Erdogan ‘pretty unhappy’ being humiliated by Putin says Hodges
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The deadlock over NATO’s hope to include European allies Sweden and Finland in its military alliance was again pushed back by Turkey’s President Recep Tayyip Erdogan, with more talks set for later in the year. Negotiations between Ankara, Stockholm, and Helsinki in Brusells did bring progress, Sweden’s negotiator Oscar Stenstrom said, adding the “most important thing is that we have gathered”. But some experts argue that Mr Erdogan’s strict decision not to back NATO’s wishes has played into Russia’s hands, allowing it to take a firmer grip on the interests of Europe.
Turkey and Hungary are the only two NATO allies to ratify the membership bids of Sweden and Finland, the former issuing concerns of “arms exports and terrorism” as factors behind their indecision.
The two Nordic countries pushed their membership application after Russia’s President Vladimir Putin launched his invasion of Ukraine in 2022, fearing for the security of their own borders.
Yet, despite shifts in policy from both Sweden and Finland, their membership attempts are still being blocked by Mr Erdogan.
For Paul Levin, the Director of Stockholm University Institute for Turkish Studies, Putin is “the person who stands to gain most from Ankara’s veto on NATO enlargement”.
Writing for Foreign Policy Research Institute this week, Dr Levin noted that though Turkey and Russia’s relationship is “complex and involves a great deal of tension,” Putin “has leverage over Ankara”.
He continued: “Turkey has advertised another military incursion into Kurdish-led areas in northern Syria, but since the areas in question are patrolled by Russian or Russian-allied Syrian troops, this de facto requires Russian approval.
“Russia also provides Turkey with energy and is building a nuclear reactor in Akkuyu, for which it recently provided Turkey with much-needed new financing, and the two countries are in discussion over a possible deferral of Turkish loan payments.
“Erdogan has been pursuing an increasingly transactional foreign policy in recent years, and by halting NATO enlargement he is giving Putin what he wants, by design or coincidence.”
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The process for Sweden and Finland to join NATO sped up last year and was backed by the likes of Britain and the US. Sweden, in particular, has a globally renowned military, which it argues would help the organisation move forward.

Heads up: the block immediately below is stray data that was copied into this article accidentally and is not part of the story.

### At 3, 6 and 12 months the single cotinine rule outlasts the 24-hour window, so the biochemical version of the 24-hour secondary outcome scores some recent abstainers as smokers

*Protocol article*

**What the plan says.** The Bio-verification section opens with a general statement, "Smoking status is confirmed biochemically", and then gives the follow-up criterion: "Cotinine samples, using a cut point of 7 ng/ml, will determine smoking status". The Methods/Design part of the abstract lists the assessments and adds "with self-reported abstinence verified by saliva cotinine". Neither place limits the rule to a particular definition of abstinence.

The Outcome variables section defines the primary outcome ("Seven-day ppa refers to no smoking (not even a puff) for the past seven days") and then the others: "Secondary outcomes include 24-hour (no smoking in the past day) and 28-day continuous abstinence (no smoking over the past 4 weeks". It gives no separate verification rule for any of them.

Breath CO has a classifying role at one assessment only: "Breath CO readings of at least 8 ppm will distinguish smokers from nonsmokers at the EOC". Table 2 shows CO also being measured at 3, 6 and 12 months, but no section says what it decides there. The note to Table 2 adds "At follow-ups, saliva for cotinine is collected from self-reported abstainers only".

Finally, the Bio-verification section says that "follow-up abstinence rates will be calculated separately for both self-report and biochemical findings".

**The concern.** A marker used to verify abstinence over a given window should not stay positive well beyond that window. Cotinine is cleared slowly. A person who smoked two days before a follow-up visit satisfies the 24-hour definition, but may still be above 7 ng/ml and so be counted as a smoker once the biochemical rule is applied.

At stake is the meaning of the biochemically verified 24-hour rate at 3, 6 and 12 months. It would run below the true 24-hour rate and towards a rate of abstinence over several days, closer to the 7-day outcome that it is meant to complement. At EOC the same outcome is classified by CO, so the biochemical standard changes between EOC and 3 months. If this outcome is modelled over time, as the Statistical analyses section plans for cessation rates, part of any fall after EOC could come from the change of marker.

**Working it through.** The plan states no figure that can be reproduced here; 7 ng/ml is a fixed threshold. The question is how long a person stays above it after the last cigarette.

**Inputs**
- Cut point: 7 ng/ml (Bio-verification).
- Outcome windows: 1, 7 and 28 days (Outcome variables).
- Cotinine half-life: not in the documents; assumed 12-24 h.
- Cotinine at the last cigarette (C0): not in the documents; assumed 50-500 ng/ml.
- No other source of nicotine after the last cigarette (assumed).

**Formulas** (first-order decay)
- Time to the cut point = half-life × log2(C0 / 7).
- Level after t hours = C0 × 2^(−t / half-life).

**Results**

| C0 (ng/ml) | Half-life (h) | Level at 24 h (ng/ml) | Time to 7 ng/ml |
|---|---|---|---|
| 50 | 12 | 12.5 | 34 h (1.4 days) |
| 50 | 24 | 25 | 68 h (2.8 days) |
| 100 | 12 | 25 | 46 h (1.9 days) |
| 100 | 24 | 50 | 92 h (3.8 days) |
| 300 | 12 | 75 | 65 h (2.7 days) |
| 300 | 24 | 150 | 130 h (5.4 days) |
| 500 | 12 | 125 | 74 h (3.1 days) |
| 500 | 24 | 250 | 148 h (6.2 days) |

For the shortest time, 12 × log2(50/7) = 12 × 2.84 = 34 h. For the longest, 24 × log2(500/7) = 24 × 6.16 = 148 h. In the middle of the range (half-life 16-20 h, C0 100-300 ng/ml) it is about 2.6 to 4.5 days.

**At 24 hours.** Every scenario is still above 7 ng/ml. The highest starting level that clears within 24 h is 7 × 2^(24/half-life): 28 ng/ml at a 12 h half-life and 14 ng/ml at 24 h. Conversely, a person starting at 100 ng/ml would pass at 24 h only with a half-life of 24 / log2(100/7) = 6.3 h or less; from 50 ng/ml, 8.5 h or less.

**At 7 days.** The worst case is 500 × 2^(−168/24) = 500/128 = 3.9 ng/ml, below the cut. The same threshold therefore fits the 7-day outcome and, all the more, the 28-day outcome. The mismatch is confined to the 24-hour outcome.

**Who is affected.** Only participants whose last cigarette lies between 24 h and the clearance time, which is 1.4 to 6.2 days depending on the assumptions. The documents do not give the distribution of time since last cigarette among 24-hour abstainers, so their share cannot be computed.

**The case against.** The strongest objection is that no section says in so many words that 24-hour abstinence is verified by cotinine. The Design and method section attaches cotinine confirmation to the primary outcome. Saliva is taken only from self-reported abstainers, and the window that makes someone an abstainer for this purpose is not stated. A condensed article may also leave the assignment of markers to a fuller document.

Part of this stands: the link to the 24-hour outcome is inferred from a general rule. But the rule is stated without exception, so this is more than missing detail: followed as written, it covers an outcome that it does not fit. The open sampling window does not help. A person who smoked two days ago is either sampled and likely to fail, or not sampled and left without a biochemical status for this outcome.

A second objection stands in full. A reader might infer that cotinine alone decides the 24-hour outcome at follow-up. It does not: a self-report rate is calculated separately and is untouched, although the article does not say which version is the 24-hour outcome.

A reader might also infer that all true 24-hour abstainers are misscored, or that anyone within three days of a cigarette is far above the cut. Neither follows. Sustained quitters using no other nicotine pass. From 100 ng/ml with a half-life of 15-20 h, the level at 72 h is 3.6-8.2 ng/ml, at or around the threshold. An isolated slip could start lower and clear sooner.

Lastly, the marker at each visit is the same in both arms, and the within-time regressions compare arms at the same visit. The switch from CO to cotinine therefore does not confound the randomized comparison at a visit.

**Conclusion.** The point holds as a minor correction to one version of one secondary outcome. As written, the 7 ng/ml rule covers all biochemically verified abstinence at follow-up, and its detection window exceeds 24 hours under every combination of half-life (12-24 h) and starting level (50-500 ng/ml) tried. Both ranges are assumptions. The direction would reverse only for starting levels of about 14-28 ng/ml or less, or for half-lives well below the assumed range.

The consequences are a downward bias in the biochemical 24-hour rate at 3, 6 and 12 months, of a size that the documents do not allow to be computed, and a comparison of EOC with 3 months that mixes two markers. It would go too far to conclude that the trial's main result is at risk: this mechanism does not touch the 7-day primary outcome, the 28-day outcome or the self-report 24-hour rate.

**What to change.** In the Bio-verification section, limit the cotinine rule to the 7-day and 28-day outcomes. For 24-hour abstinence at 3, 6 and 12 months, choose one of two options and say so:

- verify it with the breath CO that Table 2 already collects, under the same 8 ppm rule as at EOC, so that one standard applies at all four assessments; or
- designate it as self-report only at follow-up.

According to Politico, the nation’s foreign minister, Ann Linde, said that Sweden was “convinced our membership will strengthen NATO and add to the stability in the Euro-Atlantic area”.
In July, when progress was being made with their applications, she added: “We will do our part in contributing to NATO’s collective defence shoulder-to-shoulder with the other allies.”
Though Turkey and Hungary’s stance has yet to thaw, NATO Secretary-General Jens Stoltenberg was hopeful Ankara could soon sign off on a deal once the country’s parliamentary and presidential elections are held in May.
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After Thursday’s talks, Mr Stoltenberg added: “It is now time for all allies to conclude the ratification process and welcome Finland and Sweden as full members of the alliance ahead of the upcoming NATO summit in Vilnius.”
Tobias Billstrom, Sweden’s foreign minister, expressed his desire for talks to move forward, as Stockholm had “fulfilled all of what we said that we are going to do”.
He added: “We bring well-equipped and well-trained forces into NATO, and we will be adding to the security — and to the security of northern Europe — in a way which is unprecedented.
“It wasn’t an easy decision for Sweden to give up 200 years of being a non-military aligned state. The brutality of Russia’s onslaught in Ukraine was the reason why we did so. I think we have grounds for being hopeful.”
Turkey remains in crisis, with Mr Erdogan facing a huge test for reelection later this year. As well as political tension, Turkey, and its neighbour Syria, experienced devastation when more than 47,000 people died as a result of a string of earthquakes in February.
NATO is next set to discuss Sweden and Finland’s membership in July, once the election in Ankara has been concluded, sparking fresh hope the deadlock can be broken.
Gonul Tol, of the Middle East Institute’s Turkey program, discussed how Mr Erdogan’s “image he has created of a strongman who gets results for the Turkish people has been shattered”.
Speaking to CNN this week, he said: “There is a lot of anti-West and anti-Kurd sentiment in Turkey at the moment. This is a good topic for him to bang his drum and a dramatic U-turn would only make him look weaker.”
The author of ‘Erdogan’s War: A Strongman’s Struggle at Home and in Syria’ told of how Russia has been a “lifeline economically for Turkey”, particularly at a time when “other nations imposed sanctions for their activities in Syria, their cooperation militarily with Russia and other hostile activity”.
This meant the Turkish President was apprehensive to carry out any shifts in policy that could infuriate Russia, because “without [Moscow’s] money, Erdogan would not have been able to raise wages or provide financial support to students”.
She added: “He is now promising mass rebuilding, post-earthquake. So Russia is still an attractive partner for Erdogan.”
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